Yorkshire Nostalgia: The View From the Corner Shop

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a new book, The View from the Corner Shop, penned by a Dewsbury shopkeeper during the austere years of the Second World War reveals much about how people lived at that time and what their priorities and fears were.

Written from 1941-1946 as part of the Mass-Observation Project during the war, Kathleen Hey’s diary, edited by Robert & Patricia Malcolmson, is full of character, charm, and telling observance.

Throughout, Kathleen shines as a strong and engaging woman who refuses to give in to misery, and maintains her sense of humour under the most trying conditions.

‘Curious how “het up” everyone gets over food,’ wrote 35-year old Kathleen in her diary for September 3, 1941, two years after the outbreak of war. ‘Food really hits the tender spot.’ She was in a good position to judge, for she was an assistant in her brother-in-law’s grocery shop on the outskirts of Dewsbury. Her life was full of incidents involving daily provisions – rationing, irregular supplies, the men’s craving for cigarettes (especially scarce at the end of the war), confused and irate customers and the grievances they gave voice to.

These customers were anything but posh. They were all, she said, ‘working class and most of them wear shawls on their heads and do not use soap too often but they are not as poor as they seem and do not mind what they spend on food if they can get it.’ They were also her neighbours, for she lived over the shop, with her mother and her sister and her husband.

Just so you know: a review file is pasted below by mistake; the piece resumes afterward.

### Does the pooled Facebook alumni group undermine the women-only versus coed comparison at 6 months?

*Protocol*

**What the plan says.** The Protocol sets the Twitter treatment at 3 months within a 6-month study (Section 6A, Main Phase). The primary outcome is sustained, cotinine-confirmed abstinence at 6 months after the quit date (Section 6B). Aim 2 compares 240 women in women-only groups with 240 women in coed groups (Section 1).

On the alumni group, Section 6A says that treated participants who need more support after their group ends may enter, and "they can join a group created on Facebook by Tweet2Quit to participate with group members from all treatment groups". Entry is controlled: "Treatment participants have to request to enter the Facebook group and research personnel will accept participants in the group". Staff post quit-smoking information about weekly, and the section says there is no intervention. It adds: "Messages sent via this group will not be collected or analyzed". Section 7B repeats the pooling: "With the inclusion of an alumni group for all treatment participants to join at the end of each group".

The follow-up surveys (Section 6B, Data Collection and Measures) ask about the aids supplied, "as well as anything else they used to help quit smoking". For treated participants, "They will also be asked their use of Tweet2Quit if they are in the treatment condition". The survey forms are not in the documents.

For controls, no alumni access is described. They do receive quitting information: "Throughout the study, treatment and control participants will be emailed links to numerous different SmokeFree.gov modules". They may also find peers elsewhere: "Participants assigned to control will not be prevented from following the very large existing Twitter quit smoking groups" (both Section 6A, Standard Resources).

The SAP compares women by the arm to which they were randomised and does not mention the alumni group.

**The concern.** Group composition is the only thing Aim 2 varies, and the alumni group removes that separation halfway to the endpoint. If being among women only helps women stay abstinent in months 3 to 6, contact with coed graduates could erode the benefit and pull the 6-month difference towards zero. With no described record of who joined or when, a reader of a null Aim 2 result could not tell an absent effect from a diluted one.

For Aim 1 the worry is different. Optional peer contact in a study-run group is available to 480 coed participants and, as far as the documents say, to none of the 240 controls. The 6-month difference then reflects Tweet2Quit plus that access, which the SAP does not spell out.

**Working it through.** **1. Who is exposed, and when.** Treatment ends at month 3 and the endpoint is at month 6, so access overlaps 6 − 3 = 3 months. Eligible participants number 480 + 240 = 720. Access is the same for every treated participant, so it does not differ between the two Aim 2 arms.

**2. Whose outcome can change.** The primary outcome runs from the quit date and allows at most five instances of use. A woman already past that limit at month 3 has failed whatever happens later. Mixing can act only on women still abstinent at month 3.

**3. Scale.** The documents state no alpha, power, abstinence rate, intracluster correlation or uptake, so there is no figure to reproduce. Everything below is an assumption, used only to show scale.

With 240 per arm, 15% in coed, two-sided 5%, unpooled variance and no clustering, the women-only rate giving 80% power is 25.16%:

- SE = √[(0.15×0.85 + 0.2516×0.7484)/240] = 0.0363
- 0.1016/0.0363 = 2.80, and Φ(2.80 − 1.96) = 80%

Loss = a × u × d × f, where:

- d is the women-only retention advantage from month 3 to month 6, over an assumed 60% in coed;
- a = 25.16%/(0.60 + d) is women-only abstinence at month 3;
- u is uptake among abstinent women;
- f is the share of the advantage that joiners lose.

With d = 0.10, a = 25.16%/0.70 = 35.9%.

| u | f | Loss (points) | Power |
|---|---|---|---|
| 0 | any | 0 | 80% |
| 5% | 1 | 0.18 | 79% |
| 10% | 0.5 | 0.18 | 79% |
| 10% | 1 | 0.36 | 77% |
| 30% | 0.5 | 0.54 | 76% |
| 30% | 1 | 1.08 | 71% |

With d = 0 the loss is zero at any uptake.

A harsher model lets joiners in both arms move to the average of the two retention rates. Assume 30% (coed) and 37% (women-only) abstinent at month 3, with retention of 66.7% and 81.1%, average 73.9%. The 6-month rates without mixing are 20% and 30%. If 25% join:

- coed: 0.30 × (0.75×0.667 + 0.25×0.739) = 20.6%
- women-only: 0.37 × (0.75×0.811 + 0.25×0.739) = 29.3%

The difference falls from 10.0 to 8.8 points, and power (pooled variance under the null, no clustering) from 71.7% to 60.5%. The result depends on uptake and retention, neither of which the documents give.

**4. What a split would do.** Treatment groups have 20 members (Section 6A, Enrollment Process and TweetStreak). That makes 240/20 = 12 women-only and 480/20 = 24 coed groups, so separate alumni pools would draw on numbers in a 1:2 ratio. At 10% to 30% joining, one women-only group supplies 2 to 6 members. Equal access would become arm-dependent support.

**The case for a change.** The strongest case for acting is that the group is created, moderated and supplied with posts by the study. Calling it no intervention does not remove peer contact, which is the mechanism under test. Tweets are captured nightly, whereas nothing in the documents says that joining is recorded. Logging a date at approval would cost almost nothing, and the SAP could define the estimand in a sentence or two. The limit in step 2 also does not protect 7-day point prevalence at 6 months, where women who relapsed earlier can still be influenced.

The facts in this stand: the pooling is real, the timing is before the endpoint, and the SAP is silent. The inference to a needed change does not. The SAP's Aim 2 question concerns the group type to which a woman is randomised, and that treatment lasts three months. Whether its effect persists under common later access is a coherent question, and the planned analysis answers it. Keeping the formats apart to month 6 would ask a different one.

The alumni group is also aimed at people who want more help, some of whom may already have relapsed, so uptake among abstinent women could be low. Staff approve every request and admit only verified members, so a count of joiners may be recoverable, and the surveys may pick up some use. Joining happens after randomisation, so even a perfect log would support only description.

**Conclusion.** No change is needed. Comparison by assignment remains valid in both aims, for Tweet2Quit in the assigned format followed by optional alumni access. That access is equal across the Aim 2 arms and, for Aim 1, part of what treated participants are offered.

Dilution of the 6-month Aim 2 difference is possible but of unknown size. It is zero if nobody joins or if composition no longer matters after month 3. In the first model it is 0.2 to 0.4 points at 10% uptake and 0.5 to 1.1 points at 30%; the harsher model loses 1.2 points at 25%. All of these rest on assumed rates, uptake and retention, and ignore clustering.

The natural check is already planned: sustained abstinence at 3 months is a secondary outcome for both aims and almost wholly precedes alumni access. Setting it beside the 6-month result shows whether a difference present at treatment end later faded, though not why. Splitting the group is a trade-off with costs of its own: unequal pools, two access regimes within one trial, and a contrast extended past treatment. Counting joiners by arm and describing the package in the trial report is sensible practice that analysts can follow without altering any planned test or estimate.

This remarkable diary, written for the social research organisation Mass Observation, gives a vivid picture of wartime living and social relations in a gritty industrial city. We read of fire-watching, evacuees from London, Belgian refugees, striking miners, women conscripted for national service, fatal accidents, entertainment on the wireless, Holidays at home, restless youth, and much more. The diary is a sparkling expression of history from below – life as experienced by labourers, housewives, and shopkeepers.

There are also surprises. When the Sadler’s Wells Opera arrived in this proletarian community in January 1944, the theatre was packed. ‘I know one bus conductress who was going three times and another girl who is going every night. One of our customers, definitely not a highbrow, went to see The Barber of Seville on Monday and she was so charmed she is going to see Madame Butterfly.

She said the gallery was full of young girls and children but you could have heard a pin drop. Feeding the imagination was a vital antidote to the grind and dreariness of wartime existence.

Kathleen’s diary is rich in such observations. She also had a personal life, wavering political opinions, wide-ranging cultural tastes, and hopes for the future. A single woman, she regretted being cooped up in a household of people with whom she had little in common. She occasionally wrote of her desire for like-minded friends. And she often wrote wittily about the prejudices and quirks – not to mention cunning – of those she met and sometimes argued with.

It is a lively and colourful portrait by an astute observer.

The View from the Corner Shop by Kathleen Hey, edited by Robert & Patricia Malcolmson. Published by Simon & Schuster on 21st April, £7.99.

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